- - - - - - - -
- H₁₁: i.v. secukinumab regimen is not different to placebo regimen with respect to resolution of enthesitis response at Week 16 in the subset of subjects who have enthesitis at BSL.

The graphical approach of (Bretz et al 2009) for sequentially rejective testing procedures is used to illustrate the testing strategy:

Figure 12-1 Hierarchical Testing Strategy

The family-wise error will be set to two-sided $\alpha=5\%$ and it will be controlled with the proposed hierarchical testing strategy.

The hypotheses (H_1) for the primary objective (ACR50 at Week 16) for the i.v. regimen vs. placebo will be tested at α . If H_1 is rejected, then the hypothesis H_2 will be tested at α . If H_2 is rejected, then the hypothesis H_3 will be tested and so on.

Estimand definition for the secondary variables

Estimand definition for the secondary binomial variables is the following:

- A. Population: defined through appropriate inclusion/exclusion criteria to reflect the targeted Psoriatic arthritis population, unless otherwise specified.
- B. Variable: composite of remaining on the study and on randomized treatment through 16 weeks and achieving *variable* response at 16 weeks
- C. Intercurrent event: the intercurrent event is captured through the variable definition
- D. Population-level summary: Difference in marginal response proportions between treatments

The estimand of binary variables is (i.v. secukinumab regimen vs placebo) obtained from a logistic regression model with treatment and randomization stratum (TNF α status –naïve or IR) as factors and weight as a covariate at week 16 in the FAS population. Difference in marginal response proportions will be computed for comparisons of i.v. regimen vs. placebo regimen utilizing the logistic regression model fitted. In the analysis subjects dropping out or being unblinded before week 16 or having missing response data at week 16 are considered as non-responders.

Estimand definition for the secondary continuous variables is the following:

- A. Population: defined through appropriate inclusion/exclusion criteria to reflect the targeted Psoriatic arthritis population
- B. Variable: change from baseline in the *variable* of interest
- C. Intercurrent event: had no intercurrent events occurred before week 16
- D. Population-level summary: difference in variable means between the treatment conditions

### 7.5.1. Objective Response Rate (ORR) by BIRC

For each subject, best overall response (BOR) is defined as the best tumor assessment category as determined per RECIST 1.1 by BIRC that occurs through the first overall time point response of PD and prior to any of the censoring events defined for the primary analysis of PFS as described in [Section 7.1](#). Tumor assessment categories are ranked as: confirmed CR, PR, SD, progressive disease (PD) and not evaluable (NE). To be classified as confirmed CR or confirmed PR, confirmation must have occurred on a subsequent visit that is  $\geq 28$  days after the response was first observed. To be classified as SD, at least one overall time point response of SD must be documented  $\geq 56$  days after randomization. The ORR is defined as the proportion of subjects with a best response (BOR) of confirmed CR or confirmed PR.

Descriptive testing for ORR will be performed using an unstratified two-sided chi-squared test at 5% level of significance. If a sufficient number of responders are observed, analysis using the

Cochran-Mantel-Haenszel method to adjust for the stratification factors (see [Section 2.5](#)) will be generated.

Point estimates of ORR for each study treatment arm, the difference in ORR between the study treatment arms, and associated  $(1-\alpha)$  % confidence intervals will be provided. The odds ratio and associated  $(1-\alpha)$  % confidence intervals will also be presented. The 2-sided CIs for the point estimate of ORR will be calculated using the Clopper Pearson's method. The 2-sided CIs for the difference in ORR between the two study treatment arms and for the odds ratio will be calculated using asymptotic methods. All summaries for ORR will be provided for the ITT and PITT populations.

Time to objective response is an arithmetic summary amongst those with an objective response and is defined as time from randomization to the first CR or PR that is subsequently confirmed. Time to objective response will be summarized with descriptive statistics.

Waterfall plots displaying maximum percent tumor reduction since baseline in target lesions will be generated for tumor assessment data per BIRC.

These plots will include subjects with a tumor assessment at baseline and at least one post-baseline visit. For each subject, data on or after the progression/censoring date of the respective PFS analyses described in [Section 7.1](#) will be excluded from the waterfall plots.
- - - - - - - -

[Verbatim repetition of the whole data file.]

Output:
- H₁₁: i.v. secukinumab regimen is not different to placebo regimen with respect to resolution of enthesitis response at Week 16 in the subset of subjects who have enthesitis at BSL.

The graphical approach of (Bretz et al 2009) for sequentially rejective testing procedures is used to illustrate the testing strategy:

Figure 12-1 Hierarchical Testing Strategy

The family-wise error will be set to two-sided $\alpha=5\%$ and it will be controlled with the proposed hierarchical testing strategy.

The hypotheses (H_1) for the primary objective (ACR50 at Week 16) for the i.v. regimen vs. placebo will be tested at α . If H_1 is rejected, then the hypothesis H_2 will be tested at α . If H_2 is rejected, then the hypothesis H_3 will be tested and so on.

Estimand definition for the secondary variables

Estimand definition for the secondary binomial variables is the following:

- A. Population: defined through appropriate inclusion/exclusion criteria to reflect the targeted Psoriatic arthritis population, unless otherwise specified.
- B. Variable: composite of remaining on the study and on randomized treatment through 16 weeks and achieving *variable* response at 16 weeks
- C. Intercurrent event: the intercurrent event is captured through the variable definition
- D. Population-level summary: Difference in marginal response proportions between treatments

The estimand of binary variables is (i.v. secukinumab regimen vs placebo) obtained from a logistic regression model with treatment and randomization stratum (TNF α status –naïve or IR) as factors and weight as a covariate at week 16 in the FAS population. Difference in marginal response proportions will be computed for comparisons of i.v. regimen vs. placebo regimen utilizing the logistic regression model fitted. In the analysis subjects dropping out or being unblinded before week 16 or having missing response data at week 16 are considered as non-responders.

Estimand definition for the secondary continuous variables is the following:

- A. Population: defined through appropriate inclusion/exclusion criteria to reflect the targeted Psoriatic arthritis population
- B. Variable: change from baseline in the *variable* of interest
- C. Intercurrent event: had no intercurrent events occurred before week 16
- D. Population-level summary: difference in variable means between the treatment conditions

### 7.5.1. Objective Response Rate (ORR) by BIRC

For each subject, best overall response (BOR) is defined as the best tumor assessment category as determined per RECIST 1.1 by BIRC that occurs through the first overall time point response of PD and prior to any of the censoring events defined for the primary analysis of PFS as described in [Section 7.1](#). Tumor assessment categories are ranked as: confirmed CR, PR, SD, progressive disease (PD) and not evaluable (NE). To be classified as confirmed CR or confirmed PR, confirmation must have occurred on a subsequent visit that is  $\geq 28$  days after the response was first observed. To be classified as SD, at least one overall time point response of SD must be documented  $\geq 56$  days after randomization. The ORR is defined as the proportion of subjects with a best response (BOR) of confirmed CR or confirmed PR.

Descriptive testing for ORR will be performed using an unstratified two-sided chi-squared test at 5% level of significance. If a sufficient number of responders are observed, analysis using the

Cochran-Mantel-Haenszel method to adjust for the stratification factors (see [Section 2.5](#)) will be generated.

Point estimates of ORR for each study treatment arm, the difference in ORR between the study treatment arms, and associated  $(1-\alpha)$  % confidence intervals will be provided. The odds ratio and associated  $(1-\alpha)$  % confidence intervals will also be presented. The 2-sided CIs for the point estimate of ORR will be calculated using the Clopper Pearson's method. The 2-sided CIs for the difference in ORR between the two study treatment arms and for the odds ratio will be calculated using asymptotic methods. All summaries for ORR will be provided for the ITT and PITT populations.

Time to objective response is an arithmetic summary amongst those with an objective response and is defined as time from randomization to the first CR or PR that is subsequently confirmed. Time to objective response will be summarized with descriptive statistics.

Waterfall plots displaying maximum percent tumor reduction since baseline in target lesions will be generated for tumor assessment data per BIRC.

These plots will include subjects with a tumor assessment at baseline and at least one post-baseline visit. For each subject, data on or after the progression/censoring date of the respective PFS analyses described in [Section 7.1](#) will be excluded from the waterfall plots.